After his final overturned conviction, Jim Williams decided to throw one of his famous Christmas parties and it was the last party he would throw as a living person because he died the next month. And…not only did he suddenly drop dead, but he died next to the same spot on the library floor where the poor unfortunate Danny Hansford was shot.

Some believe Hansford got his revenge by scaring Williams to death.

Since Williams’ death, he’s been seen in full apparition form, walking up and down the halls of the house. It is also said that if you pass by the Mercer-Williams House on the night of the annual Christmas party, you’ll see the house ablaze in a ghostly light as misty partygoers drift through the rooms.  And you’ll hear the distant sound of revelers attending a Savannah Christmas Ghostly Gala.

Jim Williams Christmas party at the Mercer-Williams House was indeed “a party to die for”, and if you’re already dead, then apparently it’s “a party to live for!”

Have Yourself A Very Merry Ghostly Christmas!

Books By JK Bovi
www.wickedhaints.com

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Every southern town needs an evil ghoul roaming the back alley’s stalking innocent children and Savannah has a doozie of a demon known as Rene Asche Rondolier

In the 1800’s he hung out in the dark catacombs of the Old Colonial Cemetery and wandered around the crypts and burial plots. He was over seven feet tall, hairy, mute, stupid and very strong. It was rumored he killed small animals and had a collection of rotting bones hidden in his secret lair. The cemetery was Rene’s Playground.

Because of his oddities people feared him and the good folks of Savannah required his parents to build an 8 foot stone retaining wall around their property to keep him confined.

Rene was kept under constant guard until one night he was left unattended and escaped. When two young girls were discovered dead in the cemetery everyone thought he was the murderer. An angry mob hunted him down, trapped him in his underground playground, dragged him out and lynched him. He was such a big bad demon that he hung there kicking and moaning for quite some time before he died.

Rene was kilt-and-buried-for-dead in his parent’s backyard, and when two more young girls and a woman were found dead in the cemetery everyone knew it was Rene’s ghost prowling the streets of Savannah. It was said more killings continued after his lynching into 1821. Rene was a very busy ghost.

In the early 1900’s a workman discovered Rene’s backyard grave and it was empty. It was believed the body had been moved to an unmarked grave somewhere on Hutchinson Island, just across the Savannah River. During construction of the Westin Resort skeletal remains of a human over 7 feet tall were found in an unmarked grave. The remains were undisturbed, covered over, and the hotel’s foundation was built over the gravesite. As everyone knows in Savannah, it’s best to let the dead rest in peace.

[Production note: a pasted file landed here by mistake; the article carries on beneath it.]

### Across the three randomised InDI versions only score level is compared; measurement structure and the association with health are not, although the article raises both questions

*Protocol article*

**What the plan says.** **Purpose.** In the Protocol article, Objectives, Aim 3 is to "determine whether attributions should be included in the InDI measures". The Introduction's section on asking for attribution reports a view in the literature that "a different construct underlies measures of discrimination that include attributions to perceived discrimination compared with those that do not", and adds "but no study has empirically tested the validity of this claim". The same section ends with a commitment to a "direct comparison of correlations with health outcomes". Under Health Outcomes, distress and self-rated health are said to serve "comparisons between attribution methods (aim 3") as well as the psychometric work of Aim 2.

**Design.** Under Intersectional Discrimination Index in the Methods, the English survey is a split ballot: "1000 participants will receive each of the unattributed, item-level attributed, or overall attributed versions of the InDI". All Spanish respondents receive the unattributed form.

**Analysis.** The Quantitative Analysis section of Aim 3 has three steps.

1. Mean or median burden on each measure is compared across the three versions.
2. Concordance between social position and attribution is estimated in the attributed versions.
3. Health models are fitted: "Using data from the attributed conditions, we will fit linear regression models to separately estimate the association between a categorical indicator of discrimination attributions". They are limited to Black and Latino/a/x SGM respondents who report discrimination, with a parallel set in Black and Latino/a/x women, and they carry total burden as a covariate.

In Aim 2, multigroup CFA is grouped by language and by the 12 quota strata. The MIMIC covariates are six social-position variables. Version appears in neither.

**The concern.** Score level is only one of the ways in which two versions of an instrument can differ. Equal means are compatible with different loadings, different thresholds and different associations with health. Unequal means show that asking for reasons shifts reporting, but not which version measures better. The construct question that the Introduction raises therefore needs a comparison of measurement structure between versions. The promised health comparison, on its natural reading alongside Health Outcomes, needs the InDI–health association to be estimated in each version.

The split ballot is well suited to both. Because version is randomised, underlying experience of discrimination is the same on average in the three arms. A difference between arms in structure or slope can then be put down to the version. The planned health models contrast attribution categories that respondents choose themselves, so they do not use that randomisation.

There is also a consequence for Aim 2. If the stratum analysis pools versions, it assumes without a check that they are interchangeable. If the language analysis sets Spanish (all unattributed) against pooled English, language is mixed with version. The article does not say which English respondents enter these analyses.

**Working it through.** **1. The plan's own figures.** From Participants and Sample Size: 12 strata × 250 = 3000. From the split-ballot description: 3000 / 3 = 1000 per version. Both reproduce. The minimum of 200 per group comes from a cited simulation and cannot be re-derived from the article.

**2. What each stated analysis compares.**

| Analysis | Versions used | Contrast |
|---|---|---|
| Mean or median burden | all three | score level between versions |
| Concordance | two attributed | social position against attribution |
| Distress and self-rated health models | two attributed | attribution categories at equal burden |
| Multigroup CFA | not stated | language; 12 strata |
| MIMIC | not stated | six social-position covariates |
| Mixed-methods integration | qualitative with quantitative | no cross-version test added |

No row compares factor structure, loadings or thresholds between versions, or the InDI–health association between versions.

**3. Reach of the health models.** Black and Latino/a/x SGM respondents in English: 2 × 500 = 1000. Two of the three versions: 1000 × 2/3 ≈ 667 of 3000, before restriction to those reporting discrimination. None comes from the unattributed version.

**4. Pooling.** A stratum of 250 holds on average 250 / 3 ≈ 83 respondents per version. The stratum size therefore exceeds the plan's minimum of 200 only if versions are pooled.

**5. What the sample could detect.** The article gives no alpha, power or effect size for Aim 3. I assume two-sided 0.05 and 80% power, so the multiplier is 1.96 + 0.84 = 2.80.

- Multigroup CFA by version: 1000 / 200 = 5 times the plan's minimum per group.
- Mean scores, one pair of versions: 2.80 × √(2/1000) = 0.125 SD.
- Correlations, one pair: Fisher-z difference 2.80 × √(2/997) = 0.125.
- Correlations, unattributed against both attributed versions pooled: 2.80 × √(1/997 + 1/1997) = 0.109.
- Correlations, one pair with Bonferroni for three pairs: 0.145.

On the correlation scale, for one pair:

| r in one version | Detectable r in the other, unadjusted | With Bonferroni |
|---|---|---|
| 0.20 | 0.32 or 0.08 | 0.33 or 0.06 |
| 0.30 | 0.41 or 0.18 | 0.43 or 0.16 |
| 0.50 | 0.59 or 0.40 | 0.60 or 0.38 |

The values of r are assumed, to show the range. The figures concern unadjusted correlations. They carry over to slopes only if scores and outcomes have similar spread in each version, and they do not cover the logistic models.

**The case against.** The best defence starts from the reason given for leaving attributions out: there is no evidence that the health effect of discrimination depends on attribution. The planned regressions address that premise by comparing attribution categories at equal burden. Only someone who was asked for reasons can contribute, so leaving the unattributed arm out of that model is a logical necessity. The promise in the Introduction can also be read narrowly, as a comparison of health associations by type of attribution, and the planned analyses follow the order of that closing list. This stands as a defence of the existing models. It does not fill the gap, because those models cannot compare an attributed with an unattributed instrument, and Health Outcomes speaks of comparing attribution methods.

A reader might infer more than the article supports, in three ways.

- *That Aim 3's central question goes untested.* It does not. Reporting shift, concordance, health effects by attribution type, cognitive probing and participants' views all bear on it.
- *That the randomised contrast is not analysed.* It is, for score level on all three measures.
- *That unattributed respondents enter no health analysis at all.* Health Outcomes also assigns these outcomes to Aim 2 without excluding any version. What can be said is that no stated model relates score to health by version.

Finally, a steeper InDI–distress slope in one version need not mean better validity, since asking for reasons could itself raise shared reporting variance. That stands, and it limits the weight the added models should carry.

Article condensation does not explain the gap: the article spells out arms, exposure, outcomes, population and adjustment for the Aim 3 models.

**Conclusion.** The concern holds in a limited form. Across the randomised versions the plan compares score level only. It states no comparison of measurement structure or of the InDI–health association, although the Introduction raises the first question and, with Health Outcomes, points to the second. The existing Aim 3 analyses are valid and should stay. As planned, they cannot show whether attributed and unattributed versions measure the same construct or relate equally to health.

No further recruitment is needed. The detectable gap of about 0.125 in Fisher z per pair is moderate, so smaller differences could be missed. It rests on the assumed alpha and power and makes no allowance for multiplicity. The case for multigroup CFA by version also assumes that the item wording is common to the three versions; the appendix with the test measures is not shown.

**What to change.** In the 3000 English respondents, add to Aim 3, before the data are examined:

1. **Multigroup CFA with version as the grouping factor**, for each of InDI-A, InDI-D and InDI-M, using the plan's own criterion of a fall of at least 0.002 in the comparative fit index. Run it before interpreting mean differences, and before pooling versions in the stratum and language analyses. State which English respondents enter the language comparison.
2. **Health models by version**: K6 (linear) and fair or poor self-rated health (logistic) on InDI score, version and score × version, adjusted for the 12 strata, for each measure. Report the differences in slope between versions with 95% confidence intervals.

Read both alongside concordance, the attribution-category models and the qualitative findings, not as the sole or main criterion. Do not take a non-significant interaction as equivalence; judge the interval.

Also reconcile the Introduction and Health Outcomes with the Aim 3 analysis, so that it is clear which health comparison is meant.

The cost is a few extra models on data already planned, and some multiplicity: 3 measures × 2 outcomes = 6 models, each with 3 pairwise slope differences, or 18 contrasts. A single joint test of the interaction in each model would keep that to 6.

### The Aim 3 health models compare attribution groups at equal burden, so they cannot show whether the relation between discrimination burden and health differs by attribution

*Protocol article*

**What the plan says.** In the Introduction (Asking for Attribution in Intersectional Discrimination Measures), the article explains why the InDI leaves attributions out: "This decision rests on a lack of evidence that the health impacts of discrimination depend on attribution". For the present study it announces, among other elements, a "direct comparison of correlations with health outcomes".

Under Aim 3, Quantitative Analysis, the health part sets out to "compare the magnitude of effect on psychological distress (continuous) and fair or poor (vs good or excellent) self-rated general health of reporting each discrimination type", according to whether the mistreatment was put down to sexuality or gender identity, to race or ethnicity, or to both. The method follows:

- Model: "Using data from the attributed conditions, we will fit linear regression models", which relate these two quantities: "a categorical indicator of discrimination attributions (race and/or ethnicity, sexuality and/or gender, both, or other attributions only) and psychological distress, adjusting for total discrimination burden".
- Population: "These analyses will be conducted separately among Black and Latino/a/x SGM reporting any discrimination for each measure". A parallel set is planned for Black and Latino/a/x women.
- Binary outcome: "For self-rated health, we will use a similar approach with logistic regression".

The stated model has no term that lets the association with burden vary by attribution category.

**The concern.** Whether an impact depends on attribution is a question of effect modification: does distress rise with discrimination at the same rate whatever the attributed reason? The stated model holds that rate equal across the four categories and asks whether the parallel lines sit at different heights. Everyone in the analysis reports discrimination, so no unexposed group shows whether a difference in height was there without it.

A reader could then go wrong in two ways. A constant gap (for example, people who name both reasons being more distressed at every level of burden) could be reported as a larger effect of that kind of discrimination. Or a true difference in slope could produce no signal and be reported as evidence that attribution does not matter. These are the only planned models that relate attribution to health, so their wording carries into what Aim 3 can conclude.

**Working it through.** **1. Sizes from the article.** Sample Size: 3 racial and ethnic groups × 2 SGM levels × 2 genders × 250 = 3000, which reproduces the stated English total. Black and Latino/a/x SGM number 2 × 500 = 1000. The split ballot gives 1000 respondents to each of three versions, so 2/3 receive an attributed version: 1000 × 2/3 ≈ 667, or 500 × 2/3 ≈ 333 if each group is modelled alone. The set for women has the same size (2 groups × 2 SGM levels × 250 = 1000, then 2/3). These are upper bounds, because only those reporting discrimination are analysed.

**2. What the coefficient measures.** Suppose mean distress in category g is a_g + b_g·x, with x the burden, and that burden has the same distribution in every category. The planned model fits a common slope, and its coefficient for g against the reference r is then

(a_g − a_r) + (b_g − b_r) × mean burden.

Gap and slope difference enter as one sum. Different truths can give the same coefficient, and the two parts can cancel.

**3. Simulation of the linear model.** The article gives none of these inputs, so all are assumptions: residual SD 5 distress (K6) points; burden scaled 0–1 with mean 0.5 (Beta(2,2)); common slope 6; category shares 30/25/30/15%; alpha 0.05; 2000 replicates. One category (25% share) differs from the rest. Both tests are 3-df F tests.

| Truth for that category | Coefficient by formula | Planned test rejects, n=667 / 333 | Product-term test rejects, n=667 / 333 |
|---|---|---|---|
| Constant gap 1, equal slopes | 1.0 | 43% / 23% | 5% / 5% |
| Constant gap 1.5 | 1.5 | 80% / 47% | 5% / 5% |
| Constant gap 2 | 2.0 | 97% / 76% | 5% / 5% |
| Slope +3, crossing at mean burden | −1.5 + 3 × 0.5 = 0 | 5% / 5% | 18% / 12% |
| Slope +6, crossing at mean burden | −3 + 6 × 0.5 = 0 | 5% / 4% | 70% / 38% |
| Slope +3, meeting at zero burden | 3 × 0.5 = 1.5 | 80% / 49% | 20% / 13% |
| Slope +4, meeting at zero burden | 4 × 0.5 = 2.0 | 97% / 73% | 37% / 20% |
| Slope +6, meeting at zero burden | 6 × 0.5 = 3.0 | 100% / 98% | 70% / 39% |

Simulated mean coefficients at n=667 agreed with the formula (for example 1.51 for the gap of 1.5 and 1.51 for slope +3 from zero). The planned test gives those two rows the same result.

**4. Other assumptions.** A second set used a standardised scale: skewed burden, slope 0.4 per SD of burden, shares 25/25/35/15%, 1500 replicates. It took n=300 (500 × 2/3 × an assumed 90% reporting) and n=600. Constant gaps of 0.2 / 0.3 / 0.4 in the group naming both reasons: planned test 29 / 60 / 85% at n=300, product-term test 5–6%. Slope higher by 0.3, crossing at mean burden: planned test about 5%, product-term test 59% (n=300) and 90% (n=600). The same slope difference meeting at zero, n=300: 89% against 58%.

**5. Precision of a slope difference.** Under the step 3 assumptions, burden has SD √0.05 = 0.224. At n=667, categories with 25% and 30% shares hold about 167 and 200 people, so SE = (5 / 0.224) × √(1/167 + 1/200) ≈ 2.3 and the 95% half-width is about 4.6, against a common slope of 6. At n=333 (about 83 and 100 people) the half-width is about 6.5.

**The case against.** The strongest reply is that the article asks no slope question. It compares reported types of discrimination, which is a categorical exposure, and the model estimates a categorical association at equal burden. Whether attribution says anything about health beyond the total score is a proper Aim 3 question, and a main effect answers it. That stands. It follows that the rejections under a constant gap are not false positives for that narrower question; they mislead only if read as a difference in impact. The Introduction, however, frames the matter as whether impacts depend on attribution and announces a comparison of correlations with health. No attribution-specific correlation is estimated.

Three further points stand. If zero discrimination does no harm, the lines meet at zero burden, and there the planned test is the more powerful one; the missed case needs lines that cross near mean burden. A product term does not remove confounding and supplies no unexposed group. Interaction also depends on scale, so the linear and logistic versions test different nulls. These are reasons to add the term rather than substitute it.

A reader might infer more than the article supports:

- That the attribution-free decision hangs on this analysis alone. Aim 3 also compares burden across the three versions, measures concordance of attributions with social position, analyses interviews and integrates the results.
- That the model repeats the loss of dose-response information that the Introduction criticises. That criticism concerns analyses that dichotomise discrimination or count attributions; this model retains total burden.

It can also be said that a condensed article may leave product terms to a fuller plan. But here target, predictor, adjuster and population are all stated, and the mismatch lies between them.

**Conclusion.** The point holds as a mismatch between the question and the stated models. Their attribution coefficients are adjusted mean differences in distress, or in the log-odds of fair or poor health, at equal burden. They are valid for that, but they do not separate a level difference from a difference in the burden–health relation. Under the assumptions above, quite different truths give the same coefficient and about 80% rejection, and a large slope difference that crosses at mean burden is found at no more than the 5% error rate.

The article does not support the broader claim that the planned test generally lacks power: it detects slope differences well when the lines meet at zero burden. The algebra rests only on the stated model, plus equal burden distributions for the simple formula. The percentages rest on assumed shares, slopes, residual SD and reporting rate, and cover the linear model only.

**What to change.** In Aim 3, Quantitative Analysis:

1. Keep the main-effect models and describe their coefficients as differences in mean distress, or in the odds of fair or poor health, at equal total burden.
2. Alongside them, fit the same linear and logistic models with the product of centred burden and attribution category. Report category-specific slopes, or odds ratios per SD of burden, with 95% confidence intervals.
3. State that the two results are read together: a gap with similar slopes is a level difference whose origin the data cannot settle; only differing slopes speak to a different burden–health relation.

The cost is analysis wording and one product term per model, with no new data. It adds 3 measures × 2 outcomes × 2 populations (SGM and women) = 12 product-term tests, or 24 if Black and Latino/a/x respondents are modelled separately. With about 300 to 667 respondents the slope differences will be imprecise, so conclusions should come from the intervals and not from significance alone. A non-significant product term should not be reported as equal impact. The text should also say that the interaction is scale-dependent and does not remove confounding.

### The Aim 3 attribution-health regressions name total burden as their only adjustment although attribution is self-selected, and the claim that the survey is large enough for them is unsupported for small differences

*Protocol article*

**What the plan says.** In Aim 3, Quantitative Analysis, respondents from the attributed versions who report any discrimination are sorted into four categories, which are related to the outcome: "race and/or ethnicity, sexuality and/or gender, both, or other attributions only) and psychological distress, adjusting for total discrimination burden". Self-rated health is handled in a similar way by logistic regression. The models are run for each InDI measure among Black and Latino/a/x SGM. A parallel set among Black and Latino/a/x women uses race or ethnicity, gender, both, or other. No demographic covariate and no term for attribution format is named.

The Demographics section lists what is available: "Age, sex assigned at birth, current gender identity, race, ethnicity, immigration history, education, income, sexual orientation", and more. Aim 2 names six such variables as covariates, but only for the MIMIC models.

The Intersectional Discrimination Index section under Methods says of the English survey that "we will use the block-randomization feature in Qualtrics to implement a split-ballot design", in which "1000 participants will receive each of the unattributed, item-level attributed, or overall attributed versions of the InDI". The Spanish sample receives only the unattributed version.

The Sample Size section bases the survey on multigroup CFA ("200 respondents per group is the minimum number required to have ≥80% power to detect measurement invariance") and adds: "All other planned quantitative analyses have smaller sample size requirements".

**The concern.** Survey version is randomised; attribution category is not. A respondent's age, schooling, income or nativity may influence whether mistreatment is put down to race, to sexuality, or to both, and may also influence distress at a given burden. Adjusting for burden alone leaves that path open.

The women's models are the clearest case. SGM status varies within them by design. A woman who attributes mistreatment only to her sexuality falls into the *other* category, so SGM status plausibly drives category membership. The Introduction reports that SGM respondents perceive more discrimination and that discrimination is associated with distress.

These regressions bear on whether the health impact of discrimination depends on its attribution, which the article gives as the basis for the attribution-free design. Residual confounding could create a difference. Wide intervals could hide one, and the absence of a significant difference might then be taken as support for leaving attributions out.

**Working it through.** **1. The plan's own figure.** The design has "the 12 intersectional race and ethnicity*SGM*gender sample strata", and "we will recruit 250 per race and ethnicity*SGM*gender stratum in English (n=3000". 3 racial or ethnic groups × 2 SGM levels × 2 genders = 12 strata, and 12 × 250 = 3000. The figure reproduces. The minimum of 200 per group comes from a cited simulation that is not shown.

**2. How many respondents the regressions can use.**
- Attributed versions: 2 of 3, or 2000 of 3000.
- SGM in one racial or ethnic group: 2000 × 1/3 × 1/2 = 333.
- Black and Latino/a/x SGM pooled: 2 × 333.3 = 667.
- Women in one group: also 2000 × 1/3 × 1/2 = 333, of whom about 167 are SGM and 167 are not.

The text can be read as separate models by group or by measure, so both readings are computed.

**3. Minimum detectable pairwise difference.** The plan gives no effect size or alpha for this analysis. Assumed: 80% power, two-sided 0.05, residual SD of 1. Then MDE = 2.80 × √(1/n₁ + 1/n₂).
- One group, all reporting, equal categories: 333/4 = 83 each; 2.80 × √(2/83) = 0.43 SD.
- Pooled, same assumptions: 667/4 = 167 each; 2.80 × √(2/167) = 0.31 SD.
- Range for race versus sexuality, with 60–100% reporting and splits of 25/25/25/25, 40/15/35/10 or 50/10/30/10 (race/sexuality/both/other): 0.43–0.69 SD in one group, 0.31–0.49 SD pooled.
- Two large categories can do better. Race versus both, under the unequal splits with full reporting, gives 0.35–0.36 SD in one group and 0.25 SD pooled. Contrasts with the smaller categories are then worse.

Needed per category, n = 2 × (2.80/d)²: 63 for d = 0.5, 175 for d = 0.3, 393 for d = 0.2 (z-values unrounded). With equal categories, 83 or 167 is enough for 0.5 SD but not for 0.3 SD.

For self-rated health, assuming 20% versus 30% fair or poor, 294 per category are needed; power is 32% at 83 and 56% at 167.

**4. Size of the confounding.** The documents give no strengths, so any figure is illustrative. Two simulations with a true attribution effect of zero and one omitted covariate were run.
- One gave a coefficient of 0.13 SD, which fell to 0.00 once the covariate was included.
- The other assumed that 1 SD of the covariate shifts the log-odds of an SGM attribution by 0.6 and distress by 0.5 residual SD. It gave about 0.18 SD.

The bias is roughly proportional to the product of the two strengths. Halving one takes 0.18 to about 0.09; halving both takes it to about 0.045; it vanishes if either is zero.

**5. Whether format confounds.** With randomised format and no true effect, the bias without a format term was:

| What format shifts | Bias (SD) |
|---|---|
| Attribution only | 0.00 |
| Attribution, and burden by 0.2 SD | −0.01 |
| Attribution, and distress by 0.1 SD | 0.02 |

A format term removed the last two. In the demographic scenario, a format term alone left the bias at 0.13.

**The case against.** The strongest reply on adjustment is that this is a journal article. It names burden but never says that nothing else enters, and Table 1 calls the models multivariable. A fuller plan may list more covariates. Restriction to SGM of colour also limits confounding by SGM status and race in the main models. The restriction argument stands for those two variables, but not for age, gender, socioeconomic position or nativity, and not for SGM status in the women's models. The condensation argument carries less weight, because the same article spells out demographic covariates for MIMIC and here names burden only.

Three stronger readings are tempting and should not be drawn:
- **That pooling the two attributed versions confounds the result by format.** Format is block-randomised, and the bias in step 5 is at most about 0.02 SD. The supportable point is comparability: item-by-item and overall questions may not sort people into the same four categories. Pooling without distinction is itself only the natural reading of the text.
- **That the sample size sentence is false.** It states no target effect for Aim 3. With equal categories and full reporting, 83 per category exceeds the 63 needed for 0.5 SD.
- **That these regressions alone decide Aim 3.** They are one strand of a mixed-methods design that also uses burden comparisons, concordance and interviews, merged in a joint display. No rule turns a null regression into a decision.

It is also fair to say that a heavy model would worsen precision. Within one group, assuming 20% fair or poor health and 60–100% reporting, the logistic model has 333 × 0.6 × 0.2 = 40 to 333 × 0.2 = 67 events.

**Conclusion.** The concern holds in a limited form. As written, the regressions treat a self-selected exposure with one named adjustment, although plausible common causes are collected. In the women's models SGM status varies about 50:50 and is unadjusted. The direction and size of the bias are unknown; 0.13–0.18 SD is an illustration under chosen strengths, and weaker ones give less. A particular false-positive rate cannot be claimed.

It’s thought Rene’s spirit still haunts the catacombs and grounds of the Old Colonial Park Cemetery and the shadow of his body can sometimes be seen hanging from a tree. The Cemetery will always be known as Rene’s Playground, but it is advisable that no children go playing there least they be murdered and buried for dead with the dead.

Books By JK Bovi
www.wickedhaints.com

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The Sorrel-Weed house is one of Savannah’s most haunted hot spots. It has been featured on numerous TV paranormal investigation shows and is a must-see for visiting ghost seekers.

Weird vibes at the house cause the living to get nauseous and have the sensation of being strangled. Strange bangs, thumps, and disembodied voices are heard. Shadow figures are seen roaming the rooms and halls. People’s cameras and cell phones are sometimes found to be completely drained of energy. And Psychic Sensitives run away having panic attacks.

Who haunts the house is questionable and the story behind the haunting is about as clear as tidal pluff-mud.

The house was built in the early 1840’s by Francis Sorrel, a wealthy plantation owner who married Lucinda Moxley, who died five years into their marriage. Francis married his dead wife’s younger sister, Matilda, but he also had a long ongoing affair with Molly, a young slave girl. Molly lived above the carriage house and one night they were discovered by Matilda Sorrel. Enraged by her husband’s betrayal, Matilda committed suicide by leaping from the second story balcony of the house. Distraught over what had happened to Matilda, Molly hung herself in the carriage house.

Sounds like good enough reason to haunt a house except that there isn’t a record of a slave woman named Molly and Francis Sorrel sold the house before the date of Matilda’s death. The Sorrel’s moved next door and Matilda took her flying suicidal leap from the balcony at 12 West Harris Street and not The Sorrel-Weed House. Yes, Matilda did kill herself.

And so if it isn’t Matilda and Molly haunting the house, who can it be?

Perhaps the paranormal activity could be Savannah’s mischievous wicked haints following a ghost tour around. It could be a hot spot for ghosts playing pranks on the living. Just think how much fun it would be to scare the bajeebees out of a group of ghost hunters stuck in the basement “voodoo room” at The Sorrel-Weed House!

It’s all in what you believe.